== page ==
A Joke

Don Freeman
Universal Arts Production and Scene Change Productions
Assembly Rooms

John Bett/Sylverter McCoy/Robert Picardo

A Joke is about, well, a joke. Jokes. How they work and why they work. “There’s an Englishman, an Irishman, and a Scotsman…”

Before even one of the actors enters, we get the feeling that this is an homage to Samuel Beckett, who, sadly, could not be here. I’m sure he would be would be pleased (if not a little envious). Vladimir and Estragon were never this funny.

Freeman deftly, admirably and gently leads us into the world of the joke: the concept, the utility. “Why did you say that?” “If I just thought it, you wouldn’t hear it.” We don’t know that this is what Freeman’s world is but we know by the end. But it is so much more.

Freeman has manage to intellectualized “the joke” in a real world with a real plot and a climax and all those other dramatic requirements. It’s your veggies piled up with lovely cheese.

And to his credit, he has enlisted actors who fit snuggly into his characters with no wiggle room. The absolutely perfect “why” English curmudgeon, John Bett (Shallow Grave, Tess). The whimsical Irish Sylvester McCoy (Dr Who, Hobbit) embodies the “why not”. "May I ask you something?" "You mean something else?" And Robert Picardo (Star Trek Voyager, Stargate Atlantis) is the definition of the foil with his “cool”. (“You set the bar so low.” “Wait, I have a bar?”) He’s American but there’s some Scot in there somewhere.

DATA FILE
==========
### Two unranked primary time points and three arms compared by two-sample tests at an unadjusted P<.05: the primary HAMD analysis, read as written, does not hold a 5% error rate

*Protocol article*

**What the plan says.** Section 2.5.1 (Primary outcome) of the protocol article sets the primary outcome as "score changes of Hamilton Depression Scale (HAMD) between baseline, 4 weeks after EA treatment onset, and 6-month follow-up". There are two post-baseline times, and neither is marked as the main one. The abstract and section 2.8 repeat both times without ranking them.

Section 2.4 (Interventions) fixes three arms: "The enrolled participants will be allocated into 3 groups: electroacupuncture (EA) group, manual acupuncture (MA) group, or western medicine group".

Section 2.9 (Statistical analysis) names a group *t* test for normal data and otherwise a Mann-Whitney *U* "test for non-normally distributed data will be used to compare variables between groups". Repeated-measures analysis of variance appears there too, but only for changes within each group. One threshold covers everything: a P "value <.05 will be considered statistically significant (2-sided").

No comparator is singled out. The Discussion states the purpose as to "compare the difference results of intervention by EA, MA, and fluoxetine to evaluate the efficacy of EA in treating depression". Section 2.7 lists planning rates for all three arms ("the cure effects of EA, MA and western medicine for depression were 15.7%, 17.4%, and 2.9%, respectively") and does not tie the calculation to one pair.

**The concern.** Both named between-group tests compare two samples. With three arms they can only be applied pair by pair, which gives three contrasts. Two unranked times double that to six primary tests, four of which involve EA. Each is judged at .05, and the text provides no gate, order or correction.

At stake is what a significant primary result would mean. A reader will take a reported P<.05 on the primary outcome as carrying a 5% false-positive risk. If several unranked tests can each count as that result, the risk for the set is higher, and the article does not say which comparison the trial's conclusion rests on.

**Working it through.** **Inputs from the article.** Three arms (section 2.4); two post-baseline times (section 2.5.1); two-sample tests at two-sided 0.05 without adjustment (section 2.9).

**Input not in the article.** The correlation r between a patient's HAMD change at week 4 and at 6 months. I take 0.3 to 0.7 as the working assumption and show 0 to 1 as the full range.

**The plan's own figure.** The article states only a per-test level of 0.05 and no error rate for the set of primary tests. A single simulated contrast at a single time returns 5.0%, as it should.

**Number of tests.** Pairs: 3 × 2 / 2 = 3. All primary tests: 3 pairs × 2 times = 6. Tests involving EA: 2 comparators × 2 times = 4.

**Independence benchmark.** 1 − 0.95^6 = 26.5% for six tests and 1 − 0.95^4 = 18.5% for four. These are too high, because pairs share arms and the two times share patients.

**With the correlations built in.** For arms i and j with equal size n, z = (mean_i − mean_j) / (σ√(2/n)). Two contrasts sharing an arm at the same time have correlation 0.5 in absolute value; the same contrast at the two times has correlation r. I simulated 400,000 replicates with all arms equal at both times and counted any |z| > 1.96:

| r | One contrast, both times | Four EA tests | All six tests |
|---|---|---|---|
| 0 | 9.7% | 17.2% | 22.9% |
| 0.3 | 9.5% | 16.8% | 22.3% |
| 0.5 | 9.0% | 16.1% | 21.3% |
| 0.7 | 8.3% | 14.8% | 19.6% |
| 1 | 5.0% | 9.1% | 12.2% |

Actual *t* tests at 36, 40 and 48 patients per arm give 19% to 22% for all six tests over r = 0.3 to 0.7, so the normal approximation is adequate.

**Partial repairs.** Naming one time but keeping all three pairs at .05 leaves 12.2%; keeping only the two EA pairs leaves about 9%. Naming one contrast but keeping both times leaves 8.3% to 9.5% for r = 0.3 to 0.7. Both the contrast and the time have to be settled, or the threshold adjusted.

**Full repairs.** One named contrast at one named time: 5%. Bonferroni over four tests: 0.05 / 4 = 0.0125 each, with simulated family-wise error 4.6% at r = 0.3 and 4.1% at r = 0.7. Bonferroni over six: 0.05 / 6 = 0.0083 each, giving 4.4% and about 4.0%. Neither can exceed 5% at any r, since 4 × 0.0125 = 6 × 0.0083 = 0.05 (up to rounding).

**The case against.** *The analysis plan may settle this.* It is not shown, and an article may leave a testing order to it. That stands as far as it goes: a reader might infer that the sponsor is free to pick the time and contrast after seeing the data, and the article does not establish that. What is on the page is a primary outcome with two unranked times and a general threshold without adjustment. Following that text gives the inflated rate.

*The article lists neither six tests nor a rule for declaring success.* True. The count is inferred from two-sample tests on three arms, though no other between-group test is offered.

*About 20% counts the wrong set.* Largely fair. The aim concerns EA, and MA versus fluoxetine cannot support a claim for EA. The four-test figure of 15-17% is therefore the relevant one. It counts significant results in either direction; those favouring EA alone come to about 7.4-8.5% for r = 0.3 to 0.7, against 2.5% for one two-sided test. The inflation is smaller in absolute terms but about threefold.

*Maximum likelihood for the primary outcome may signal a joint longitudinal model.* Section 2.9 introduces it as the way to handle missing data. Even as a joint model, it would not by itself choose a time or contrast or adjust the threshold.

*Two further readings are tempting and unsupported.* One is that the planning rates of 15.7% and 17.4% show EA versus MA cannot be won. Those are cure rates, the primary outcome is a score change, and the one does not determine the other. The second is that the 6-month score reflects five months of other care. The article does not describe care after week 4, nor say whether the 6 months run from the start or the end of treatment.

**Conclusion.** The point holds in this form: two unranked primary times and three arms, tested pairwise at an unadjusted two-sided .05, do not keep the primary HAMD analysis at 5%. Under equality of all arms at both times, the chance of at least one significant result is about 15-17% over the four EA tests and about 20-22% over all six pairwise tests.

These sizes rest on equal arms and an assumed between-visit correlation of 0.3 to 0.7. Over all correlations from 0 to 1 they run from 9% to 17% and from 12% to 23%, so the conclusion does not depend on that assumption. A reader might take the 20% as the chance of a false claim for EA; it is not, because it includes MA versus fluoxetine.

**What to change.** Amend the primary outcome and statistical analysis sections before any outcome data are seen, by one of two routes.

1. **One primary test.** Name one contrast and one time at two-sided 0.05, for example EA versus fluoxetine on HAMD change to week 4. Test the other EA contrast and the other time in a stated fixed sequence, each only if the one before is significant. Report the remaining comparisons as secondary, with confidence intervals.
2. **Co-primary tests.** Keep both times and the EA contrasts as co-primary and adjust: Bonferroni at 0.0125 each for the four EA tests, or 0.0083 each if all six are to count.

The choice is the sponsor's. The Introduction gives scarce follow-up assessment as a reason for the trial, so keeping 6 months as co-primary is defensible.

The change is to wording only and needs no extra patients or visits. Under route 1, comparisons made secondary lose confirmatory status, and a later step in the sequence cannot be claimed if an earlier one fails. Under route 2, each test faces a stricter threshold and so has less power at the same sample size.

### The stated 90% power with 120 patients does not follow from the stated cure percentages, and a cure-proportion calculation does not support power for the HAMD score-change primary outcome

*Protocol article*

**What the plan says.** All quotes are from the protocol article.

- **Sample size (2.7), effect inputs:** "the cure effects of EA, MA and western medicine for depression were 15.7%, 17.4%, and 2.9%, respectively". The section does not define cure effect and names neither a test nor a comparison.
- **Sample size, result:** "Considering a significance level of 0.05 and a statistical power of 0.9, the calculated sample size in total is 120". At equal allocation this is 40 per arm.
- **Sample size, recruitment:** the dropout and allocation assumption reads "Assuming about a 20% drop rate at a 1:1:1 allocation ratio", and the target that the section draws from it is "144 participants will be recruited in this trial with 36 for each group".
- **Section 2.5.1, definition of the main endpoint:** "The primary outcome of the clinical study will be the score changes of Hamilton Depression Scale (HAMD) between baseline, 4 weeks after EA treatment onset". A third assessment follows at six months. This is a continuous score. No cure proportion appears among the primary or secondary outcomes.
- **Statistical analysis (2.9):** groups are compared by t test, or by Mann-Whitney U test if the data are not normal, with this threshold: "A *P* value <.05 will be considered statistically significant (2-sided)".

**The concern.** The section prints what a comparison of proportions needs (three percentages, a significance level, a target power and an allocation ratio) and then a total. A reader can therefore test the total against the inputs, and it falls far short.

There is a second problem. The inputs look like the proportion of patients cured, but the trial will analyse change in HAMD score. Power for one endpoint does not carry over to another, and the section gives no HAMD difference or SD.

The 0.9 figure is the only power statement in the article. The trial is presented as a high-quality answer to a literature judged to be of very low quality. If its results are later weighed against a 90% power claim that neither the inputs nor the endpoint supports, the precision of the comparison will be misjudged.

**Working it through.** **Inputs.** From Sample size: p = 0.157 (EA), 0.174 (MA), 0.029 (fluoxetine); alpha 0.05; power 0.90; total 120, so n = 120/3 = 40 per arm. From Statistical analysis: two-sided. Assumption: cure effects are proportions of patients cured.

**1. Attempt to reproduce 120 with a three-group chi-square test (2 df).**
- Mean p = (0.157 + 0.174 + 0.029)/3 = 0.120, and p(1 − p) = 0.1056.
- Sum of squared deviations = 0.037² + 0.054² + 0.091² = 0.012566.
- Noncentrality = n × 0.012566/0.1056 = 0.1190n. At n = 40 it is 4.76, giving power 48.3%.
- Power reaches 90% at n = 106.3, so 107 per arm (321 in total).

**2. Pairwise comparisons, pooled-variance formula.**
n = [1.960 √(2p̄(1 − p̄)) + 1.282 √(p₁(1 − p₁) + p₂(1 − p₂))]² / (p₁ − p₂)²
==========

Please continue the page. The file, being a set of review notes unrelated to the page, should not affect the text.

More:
So we have these three characters who are not sure who they are or where they are but feel certain they are meant to find out. They need to find out. Life is like that.

They are waiting at a bus stop. I likely premise. "So, are we in a joke?" Freeman has mastered the joke-drama ratio. We're caught from the outset.

We are privy to the best of theatre with these four. Make that five. The set is precisely superb. No, make that six or seven: the lighting and sound are perfect. They aid and never get in the way.

This is the Gold Standard. We are honoured and privileged to be in the presence of giants at their gigantic best. Chances are, it will be moving into the West End and, if we’re lucky, Broadway. I can’t imagine another cast or director but there they will be, lining up to participate.

This is a “don’t miss this” if there ever was one.

Reviewer: Catherine Lamm

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